Elevation Health’s co-founder Maggi Birdsell is a Registered Dietitian and Certified Diabetes Educator. Since November is diabetes awareness month, Maggi decided to sit down with Elevation Health member, Rhonda, to discuss her life experience with type 1 diabetes.

This article covers the following topics…

  • Rhonda’s personal story with type 1 diabetes
  • How far medical technology has come for those with diabetes
  • The difference between type 1 and type 2 diabetes
  • Resources to help you manage your diabetes during the holidays



Maggi: Diabetes is common for a lot of people, but the topic of living with diabetes is not always comfortable to talk about. Thank you for being here, Rhonda. You said you were feeling sick about a week before you were diagnosed. What were some of your symptoms? What were you experiencing?

Rhonda: I understand type one happens very, very quickly. My aunt was type 1 back in the 40s. The thirst was something that I couldn’t even describe and I was going to the restroom constantly. It started getting in my way at school so the teacher picked up on it. She realized I wasn’t well and called my mom.

“I was diagnosed 3 days after my 14th birthday, so it has been 50 years.”

I was in the hospital for a week. They had trouble getting it regulated. I think my sugar was well over 800 when I was put in the hospital. I lost 10 lbs in about a week. They didn’t know how I wasn’t in a coma, but I wasn’t.

Maggi: That was what I was about to say. It’s amazing that you were functioning while you were sick.

Rhonda: Then a nurse came in one day and said, “We’ve got to teach you how to take your shot.” She gave me an orange that I practiced one time and I’ve been doing it for myself ever since.

Maggi: Was there an era that was hard on you and felt the most difficult? When was that?

Rhonda: The very first of it was very, very difficult. I didn’t know what I was doing and I didn’t have someone like you to come to [gestures to Maggi]. It was a lot of experimentation, but I was always active, thank goodness. I knew what affected me and what made my sugar go higher.

Maggi: Now we use an A1C. An A1C is a measure of your blood sugars in the past three months on average. It gives us a percentage. Do you remember when you were first able to get a better lab like a A1C?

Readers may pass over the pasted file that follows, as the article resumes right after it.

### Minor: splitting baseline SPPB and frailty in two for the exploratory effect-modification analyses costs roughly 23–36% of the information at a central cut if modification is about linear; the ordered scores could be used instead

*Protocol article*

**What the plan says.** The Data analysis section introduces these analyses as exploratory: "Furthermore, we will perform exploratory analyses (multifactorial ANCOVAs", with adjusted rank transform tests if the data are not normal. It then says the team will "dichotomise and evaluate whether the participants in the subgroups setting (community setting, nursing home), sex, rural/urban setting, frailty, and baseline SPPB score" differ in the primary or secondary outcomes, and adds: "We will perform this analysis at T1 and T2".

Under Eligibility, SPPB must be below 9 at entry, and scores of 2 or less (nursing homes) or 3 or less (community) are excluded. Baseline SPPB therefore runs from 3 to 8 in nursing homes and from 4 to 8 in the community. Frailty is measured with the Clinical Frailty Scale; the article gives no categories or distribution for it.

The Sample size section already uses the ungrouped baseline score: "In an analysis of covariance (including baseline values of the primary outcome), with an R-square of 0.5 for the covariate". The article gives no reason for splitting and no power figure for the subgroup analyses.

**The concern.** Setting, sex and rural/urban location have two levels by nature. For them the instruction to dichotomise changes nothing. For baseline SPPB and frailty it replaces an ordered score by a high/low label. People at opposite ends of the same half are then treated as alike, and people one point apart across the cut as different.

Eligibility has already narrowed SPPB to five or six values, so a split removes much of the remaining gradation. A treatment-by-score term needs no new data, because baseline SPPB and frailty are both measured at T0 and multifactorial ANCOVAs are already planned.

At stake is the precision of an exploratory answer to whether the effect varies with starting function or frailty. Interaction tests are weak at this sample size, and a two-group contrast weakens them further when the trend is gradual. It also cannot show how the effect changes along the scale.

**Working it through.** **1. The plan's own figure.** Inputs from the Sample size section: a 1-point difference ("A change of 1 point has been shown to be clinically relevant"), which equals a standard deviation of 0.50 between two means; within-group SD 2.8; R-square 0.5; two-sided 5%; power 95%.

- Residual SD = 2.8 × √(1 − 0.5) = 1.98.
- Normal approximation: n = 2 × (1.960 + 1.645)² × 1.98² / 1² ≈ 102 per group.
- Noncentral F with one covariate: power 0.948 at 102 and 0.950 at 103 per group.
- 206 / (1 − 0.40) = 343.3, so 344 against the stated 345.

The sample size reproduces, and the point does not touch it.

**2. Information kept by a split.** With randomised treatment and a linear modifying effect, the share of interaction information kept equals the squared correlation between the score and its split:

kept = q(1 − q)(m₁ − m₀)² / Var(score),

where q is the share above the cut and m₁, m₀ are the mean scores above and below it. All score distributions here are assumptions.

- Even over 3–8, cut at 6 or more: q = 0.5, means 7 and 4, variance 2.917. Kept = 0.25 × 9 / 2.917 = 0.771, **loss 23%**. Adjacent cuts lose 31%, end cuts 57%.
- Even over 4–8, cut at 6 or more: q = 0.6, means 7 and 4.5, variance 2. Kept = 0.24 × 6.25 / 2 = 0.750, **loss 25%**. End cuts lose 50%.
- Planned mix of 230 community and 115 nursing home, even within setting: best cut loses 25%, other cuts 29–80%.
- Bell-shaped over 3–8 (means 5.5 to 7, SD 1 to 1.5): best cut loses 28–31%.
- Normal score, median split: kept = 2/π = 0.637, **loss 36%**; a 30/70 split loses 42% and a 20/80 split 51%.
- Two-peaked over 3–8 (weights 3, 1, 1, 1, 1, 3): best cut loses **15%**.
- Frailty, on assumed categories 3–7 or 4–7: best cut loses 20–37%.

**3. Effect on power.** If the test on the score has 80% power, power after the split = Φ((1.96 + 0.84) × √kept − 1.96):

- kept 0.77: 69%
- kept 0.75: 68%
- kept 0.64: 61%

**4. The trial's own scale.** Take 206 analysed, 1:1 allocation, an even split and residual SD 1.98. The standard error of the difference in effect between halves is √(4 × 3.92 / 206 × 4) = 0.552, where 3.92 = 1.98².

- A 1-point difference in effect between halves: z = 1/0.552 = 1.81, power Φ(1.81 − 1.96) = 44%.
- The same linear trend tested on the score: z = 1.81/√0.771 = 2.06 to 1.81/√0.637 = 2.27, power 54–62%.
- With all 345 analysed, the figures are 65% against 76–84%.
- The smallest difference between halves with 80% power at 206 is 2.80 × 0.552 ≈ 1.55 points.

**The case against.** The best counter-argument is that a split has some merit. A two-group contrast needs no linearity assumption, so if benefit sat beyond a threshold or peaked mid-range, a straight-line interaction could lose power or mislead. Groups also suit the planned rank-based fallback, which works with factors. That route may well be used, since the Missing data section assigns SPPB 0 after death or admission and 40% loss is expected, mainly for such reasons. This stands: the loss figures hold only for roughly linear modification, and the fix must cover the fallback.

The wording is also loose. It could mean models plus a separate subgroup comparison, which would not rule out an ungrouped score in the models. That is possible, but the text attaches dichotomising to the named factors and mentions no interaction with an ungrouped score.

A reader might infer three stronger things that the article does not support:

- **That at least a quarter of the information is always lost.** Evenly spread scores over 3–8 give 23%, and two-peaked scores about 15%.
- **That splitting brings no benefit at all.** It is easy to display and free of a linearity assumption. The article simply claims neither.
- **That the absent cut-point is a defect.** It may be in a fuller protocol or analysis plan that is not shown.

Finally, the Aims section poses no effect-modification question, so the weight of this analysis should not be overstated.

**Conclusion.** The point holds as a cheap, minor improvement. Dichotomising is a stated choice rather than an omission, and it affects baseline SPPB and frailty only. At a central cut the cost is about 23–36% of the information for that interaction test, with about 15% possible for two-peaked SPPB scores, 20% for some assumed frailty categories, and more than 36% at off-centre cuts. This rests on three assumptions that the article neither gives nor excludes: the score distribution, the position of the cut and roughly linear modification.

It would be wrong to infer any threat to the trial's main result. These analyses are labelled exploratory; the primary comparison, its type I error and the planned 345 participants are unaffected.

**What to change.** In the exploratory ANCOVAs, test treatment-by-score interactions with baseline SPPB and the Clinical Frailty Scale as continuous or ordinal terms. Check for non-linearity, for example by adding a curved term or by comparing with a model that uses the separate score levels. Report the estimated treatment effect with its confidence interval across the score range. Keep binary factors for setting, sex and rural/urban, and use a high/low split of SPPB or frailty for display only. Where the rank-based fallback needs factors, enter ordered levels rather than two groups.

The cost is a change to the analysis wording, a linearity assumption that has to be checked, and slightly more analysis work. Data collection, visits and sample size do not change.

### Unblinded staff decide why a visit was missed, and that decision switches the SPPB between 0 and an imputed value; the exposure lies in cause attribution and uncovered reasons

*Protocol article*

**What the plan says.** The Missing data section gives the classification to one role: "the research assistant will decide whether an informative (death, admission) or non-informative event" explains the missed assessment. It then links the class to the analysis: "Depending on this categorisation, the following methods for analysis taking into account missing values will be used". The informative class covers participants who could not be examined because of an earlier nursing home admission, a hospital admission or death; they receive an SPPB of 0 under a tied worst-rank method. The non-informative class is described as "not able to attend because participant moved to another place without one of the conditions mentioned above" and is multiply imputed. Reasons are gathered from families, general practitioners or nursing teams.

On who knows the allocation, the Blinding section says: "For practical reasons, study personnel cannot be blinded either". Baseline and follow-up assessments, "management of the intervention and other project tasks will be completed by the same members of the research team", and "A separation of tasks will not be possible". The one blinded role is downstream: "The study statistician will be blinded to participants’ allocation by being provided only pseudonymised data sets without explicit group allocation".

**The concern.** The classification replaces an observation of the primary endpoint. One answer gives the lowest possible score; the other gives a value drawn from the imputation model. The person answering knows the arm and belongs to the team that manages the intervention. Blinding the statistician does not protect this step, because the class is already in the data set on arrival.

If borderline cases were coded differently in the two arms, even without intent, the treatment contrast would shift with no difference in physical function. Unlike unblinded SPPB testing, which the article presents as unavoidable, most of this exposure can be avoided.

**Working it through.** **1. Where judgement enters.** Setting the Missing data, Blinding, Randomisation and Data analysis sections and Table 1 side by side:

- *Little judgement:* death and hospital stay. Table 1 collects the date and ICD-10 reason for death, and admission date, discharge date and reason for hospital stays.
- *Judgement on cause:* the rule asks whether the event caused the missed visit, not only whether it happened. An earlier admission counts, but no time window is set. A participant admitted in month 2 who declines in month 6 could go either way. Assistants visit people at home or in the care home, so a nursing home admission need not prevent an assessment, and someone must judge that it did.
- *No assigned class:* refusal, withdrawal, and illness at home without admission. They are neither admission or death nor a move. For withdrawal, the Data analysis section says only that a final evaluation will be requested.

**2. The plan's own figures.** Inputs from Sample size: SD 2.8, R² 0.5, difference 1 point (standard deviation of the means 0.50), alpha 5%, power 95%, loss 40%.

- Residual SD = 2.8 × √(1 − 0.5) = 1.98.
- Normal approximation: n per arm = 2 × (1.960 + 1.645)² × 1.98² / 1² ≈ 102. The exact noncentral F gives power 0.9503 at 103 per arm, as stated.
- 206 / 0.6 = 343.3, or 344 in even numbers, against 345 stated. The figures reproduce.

Rhonda: We knew that diet played an important role and the exercise activities played an important role. After the 80s it seemed like technology started picking up a little bit. The A1C came along. The first time I ever had it checked I was 11%. The technology for the finger prick and the blood readings came out. I think I was 30 when I got that and I couldn’t afford it.

Maggi: Right up to 10, 15 years ago glucometers have been extremely expensive and not covered well by insurance.

Rhonda: I got a blood monitor finally in my thirties. So from 14 to 30 years old, I never knew what my blood sugar level was.

Maggi: That had to have been really challenging to know how to respond to it.

Rhonda: It was you. You did a urine test, but it still didn’t tell you what was happening. It told you what might’ve been happening over the last day or so.

Maggi: To have been able to live those 50 years with very few, if any complications [claps hands] big applause for the work that you’ve done. Not everybody is able to say that, especially coming up through an era where you had to take a lot of responsibility. To be able to go through a time when there wasn’t hardly any technology. What are some of the tools that you have today that work for you?

Rhonda: Today, I have the sensor. If I feel like something is changing, I can test it so quickly and make adjustments. That has been probably the biggest thing that has happened to me. The other thing is the new types of insulin that keep your basal rate level. I feel like I have more freedom. Even if I don’t know what exactly triggered it, I have the ability to correct it.

Maggi: There’s a little more flexibility even in your food choices. Obviously if you make more healthy food choices you can use less insulin, but you do not have to forgo that piece of birthday cake. You now know how to cover it like a pancreas would.